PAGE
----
Sunday, February 26, 2006

"The Beat my Heart Skipped" picks up 8 French awards

France's annual cinema awards went overboard in recognising Jacques Audiard's "De battre mon coeur s'est arrêté/The Beat my Heart Skipped" (co-written with Tonino Benacquista and loosely based on James Toback's 1978 "Fingers") on Saturday night, offering it no less than 8 of the coveted César awards including best film and best director. "This is becoming embarassing," he said after picking up his last award. The tale of a crooked real estate agent and his dream of becoming a concert pianist has been a hit amongst art-house audiences since its release. Yet despite being a strong favourite, its lead actor Romain Duris missed the Best Actor award, which went to veteran Michel Bouquet for his standout role as President Mitterand in "Le promeneur du Champ de Mars/The Stroller in the Champ de Mars".

The César awards often skirt controversy in their choices. Amongst the films picking up awards was the harrowing documentary "Darwin's Nightmare" (Best First Film for Hubert Sauper).

Best Original Screeplay went to Radu Mihaileanu and Alain-Michel Blanc for the highly rated "Va, vis et deviens", the moving tale of an Ethopian boy fighting his way back to life.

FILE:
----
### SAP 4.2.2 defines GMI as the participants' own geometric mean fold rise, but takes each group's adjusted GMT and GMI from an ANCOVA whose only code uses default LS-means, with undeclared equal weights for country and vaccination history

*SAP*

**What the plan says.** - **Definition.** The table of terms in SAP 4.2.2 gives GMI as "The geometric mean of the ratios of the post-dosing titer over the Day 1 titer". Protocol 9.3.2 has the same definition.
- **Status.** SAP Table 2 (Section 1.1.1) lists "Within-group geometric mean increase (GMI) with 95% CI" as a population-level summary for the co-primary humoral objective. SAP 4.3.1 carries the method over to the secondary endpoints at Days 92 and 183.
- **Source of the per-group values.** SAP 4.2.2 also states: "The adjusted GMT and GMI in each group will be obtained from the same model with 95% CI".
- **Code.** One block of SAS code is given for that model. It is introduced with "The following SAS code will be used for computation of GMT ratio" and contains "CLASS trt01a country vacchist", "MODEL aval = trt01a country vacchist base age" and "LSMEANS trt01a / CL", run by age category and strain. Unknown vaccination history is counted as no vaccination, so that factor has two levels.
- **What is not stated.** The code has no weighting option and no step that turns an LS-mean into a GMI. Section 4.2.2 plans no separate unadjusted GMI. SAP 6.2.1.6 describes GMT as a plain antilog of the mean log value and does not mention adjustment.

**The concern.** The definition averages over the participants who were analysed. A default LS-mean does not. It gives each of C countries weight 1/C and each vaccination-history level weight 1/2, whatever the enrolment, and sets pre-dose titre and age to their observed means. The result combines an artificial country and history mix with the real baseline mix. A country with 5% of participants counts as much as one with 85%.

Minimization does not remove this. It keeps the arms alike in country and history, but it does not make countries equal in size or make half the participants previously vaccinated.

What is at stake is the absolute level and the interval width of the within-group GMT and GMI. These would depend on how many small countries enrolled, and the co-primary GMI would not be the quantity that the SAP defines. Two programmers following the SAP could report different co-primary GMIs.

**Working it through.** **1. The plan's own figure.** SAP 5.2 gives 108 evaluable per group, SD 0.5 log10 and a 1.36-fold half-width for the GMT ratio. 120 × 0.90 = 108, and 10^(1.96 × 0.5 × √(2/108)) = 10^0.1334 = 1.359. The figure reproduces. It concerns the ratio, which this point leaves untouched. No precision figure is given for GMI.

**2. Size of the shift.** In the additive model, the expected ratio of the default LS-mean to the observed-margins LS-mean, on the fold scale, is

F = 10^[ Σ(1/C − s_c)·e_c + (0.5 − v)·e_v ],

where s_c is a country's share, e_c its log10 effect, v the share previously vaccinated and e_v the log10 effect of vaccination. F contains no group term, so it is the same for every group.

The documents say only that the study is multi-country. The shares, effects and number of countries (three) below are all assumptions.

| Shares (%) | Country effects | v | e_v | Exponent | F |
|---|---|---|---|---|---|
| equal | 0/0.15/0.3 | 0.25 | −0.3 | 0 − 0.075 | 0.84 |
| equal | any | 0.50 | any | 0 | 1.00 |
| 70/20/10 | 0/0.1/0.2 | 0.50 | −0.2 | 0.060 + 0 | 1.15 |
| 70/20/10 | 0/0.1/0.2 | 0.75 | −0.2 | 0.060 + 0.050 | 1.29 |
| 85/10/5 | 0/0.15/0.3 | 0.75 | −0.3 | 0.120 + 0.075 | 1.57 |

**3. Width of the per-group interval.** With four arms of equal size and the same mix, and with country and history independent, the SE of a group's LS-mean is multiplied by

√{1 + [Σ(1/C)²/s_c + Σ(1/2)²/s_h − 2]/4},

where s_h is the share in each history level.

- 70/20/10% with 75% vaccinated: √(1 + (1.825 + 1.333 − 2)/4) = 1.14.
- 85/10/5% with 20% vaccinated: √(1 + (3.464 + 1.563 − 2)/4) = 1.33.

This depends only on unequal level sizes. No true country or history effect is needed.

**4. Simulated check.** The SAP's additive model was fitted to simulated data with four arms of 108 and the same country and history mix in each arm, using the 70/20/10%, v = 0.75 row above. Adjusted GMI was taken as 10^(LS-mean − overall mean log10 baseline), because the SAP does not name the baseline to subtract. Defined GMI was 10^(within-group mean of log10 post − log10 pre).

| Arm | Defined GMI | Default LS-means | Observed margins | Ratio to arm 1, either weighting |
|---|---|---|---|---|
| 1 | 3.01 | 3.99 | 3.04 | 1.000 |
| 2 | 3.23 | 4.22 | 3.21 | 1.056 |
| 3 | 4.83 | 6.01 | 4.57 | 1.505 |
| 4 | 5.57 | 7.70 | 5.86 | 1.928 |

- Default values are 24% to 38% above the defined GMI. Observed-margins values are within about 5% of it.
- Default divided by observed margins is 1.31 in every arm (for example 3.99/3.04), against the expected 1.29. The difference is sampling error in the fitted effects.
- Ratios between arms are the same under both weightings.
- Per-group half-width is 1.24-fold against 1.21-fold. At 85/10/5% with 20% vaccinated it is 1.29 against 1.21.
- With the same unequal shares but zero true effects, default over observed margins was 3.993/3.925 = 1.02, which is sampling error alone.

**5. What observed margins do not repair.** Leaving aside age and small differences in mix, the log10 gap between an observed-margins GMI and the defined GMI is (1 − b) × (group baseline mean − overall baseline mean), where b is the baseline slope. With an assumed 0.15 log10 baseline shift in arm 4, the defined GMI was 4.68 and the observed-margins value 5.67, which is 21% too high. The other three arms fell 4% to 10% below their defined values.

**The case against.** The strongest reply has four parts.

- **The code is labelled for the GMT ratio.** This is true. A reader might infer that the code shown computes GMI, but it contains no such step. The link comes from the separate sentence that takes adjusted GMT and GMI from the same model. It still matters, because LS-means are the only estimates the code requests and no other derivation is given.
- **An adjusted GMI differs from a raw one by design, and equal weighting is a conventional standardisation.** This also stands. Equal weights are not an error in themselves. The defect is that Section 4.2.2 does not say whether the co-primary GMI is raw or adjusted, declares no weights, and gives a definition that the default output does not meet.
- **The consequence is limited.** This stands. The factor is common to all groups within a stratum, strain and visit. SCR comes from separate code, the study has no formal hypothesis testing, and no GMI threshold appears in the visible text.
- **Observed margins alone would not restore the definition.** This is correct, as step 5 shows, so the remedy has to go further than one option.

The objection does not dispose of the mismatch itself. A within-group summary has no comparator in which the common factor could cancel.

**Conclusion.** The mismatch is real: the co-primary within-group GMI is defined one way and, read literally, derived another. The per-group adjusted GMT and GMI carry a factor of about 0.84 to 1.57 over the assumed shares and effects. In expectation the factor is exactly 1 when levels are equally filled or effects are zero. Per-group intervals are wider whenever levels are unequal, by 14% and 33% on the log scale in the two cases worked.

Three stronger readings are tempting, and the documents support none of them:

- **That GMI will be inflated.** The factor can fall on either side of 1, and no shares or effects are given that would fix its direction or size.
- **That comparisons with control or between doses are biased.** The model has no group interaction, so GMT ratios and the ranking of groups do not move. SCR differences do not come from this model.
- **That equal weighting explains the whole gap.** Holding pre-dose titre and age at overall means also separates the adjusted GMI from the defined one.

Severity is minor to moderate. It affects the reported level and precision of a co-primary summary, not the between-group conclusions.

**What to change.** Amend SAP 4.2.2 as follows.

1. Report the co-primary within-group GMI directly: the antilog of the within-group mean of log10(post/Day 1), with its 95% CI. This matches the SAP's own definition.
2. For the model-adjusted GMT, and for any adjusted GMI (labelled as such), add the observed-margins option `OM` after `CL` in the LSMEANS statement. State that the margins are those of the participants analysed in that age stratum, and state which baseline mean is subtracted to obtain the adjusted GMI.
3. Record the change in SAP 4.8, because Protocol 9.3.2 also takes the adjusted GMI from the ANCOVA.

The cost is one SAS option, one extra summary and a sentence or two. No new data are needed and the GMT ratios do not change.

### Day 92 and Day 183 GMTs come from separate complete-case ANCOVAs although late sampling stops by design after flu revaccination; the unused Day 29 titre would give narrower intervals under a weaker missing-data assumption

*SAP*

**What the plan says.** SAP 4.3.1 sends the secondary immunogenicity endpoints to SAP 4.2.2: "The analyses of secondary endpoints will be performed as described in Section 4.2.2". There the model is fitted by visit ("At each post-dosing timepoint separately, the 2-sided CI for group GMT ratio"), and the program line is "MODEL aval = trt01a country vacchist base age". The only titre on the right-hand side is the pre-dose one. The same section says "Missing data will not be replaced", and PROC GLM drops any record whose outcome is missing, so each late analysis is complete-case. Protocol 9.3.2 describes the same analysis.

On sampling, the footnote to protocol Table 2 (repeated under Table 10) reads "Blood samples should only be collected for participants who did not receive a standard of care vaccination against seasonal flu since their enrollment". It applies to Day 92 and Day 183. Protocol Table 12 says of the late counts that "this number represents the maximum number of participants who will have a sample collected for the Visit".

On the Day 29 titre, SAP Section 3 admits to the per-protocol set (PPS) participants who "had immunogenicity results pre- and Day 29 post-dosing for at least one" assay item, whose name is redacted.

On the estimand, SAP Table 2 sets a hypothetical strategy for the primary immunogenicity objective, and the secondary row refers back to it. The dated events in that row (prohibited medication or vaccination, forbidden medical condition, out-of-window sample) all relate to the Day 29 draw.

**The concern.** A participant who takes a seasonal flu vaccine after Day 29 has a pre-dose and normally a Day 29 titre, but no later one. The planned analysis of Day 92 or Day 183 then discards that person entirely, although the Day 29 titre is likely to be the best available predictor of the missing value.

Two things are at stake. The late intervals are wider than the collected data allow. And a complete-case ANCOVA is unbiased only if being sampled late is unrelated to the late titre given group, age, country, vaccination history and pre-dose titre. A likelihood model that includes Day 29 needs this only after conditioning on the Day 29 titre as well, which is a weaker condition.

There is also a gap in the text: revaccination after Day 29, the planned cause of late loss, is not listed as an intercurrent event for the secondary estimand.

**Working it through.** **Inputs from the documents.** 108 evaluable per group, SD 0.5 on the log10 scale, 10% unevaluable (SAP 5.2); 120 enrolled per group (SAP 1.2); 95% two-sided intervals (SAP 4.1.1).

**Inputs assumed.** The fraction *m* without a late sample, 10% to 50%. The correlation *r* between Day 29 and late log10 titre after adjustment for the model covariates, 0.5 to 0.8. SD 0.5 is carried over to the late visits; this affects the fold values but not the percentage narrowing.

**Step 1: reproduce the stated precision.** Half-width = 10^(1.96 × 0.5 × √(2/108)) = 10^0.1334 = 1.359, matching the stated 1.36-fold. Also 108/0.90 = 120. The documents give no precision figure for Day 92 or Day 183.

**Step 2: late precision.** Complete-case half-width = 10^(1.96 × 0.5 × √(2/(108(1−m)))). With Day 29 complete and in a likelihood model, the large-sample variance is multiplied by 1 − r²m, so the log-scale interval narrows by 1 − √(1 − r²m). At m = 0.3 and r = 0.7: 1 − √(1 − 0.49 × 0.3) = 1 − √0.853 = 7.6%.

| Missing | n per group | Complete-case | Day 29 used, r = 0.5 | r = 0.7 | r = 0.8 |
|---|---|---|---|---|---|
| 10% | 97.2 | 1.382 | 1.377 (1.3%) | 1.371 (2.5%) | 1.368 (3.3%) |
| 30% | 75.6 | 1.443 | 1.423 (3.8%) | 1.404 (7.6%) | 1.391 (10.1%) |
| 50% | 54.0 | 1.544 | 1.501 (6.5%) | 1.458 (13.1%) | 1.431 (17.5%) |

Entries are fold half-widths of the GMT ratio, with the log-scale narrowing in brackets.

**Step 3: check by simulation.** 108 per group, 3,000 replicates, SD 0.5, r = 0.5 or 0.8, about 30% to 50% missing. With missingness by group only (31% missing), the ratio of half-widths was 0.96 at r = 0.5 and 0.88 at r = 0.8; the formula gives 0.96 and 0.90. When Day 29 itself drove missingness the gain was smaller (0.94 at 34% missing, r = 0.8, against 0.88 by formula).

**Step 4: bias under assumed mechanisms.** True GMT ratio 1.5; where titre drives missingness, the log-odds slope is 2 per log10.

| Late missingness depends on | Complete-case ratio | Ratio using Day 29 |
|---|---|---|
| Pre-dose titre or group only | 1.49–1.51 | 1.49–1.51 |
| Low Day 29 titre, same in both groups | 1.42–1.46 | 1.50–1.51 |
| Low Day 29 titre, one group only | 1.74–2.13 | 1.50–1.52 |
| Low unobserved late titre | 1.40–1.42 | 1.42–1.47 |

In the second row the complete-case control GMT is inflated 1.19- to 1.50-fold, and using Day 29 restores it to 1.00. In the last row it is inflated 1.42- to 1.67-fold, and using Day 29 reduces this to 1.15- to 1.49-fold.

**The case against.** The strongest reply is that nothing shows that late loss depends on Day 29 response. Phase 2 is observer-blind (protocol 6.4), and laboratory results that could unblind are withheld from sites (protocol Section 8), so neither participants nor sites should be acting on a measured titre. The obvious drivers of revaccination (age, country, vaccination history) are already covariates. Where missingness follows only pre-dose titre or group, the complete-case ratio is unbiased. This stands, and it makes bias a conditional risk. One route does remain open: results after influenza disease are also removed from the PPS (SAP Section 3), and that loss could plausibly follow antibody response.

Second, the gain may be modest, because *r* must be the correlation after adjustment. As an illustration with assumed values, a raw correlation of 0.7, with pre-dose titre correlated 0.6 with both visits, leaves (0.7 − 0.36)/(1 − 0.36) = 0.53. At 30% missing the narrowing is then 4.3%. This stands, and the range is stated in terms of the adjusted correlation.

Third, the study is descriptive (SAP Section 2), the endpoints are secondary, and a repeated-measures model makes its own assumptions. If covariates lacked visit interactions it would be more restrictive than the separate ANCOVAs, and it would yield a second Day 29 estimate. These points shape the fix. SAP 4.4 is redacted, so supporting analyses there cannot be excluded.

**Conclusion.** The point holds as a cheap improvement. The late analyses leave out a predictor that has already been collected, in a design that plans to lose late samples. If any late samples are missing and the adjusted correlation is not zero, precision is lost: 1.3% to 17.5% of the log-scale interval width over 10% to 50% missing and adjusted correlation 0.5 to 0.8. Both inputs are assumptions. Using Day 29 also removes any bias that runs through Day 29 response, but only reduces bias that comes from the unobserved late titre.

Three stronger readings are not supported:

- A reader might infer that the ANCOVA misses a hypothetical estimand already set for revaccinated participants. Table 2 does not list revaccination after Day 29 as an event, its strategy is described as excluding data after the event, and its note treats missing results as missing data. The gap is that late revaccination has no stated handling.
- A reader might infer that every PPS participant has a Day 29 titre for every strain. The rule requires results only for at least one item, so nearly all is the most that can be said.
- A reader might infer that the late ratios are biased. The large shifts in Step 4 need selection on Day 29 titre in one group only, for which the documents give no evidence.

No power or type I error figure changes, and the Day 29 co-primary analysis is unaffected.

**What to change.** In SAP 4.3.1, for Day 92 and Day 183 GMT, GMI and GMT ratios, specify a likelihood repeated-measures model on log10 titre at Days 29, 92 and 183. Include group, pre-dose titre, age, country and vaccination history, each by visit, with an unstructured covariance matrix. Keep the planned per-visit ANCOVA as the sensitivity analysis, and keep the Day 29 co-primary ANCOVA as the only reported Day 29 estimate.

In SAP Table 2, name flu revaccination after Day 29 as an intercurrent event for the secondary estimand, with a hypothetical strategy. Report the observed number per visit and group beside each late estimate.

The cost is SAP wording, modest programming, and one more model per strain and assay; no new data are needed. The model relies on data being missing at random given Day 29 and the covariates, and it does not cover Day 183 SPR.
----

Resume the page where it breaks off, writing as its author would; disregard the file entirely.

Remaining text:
Best foreign film was Client Eastwood's "Million Dollar Bay" ("Brokeback Mountain" was not released in time to qualify). British actor Hugh Grant picked up an award for his body of work. "I don't win a lot of prizes," he said, "especially at home. Thank you France".

For an interview (in English) about Audiard's remake of "Fingers", see Movie City News.

Monday, February 20, 2006

Berlinale salutes politics (largely)

The Berlinale closed this weekend, with the international jury rewarding a very diverse selection of films and giving the most high-profile awards to two hard-hitting films. The coveted Golden Bear went to Bosnian director Jasmila Zbanic for "Grbavica", which also picked up the prize from the ecumenical jury. In a touching speech quoted by Screen International, she said: "Thank you for being so liberal for inviting a small film from such a small country and a small budget. Although the war in Bosnia ended some 13 years ago, war criminals Karadzic and Mladic still live in Europe freely. They have not been captured for organising [the] rape of women in Bosnia, killing 100,000 people and expelling 1 million people from their houses. This is still Europe and no-one is interested in capturing them. I hope this [film] will change your view of Bosnia and this Bear will not be disappointed when he sees Bosnia."

The other major award went to Michael Winterbottom and Mat Whitecross's "The Road To Guantanamo", shown days before the UN report on the camp. The people portrayed in the film were present at the screening.

Other prizes include a split Grand Jury Award for Pernille Fischer Christensen's "En Soap/A Soap" and Jafar Panahi's "Offside",

Click here for the full list of Berlinale winners.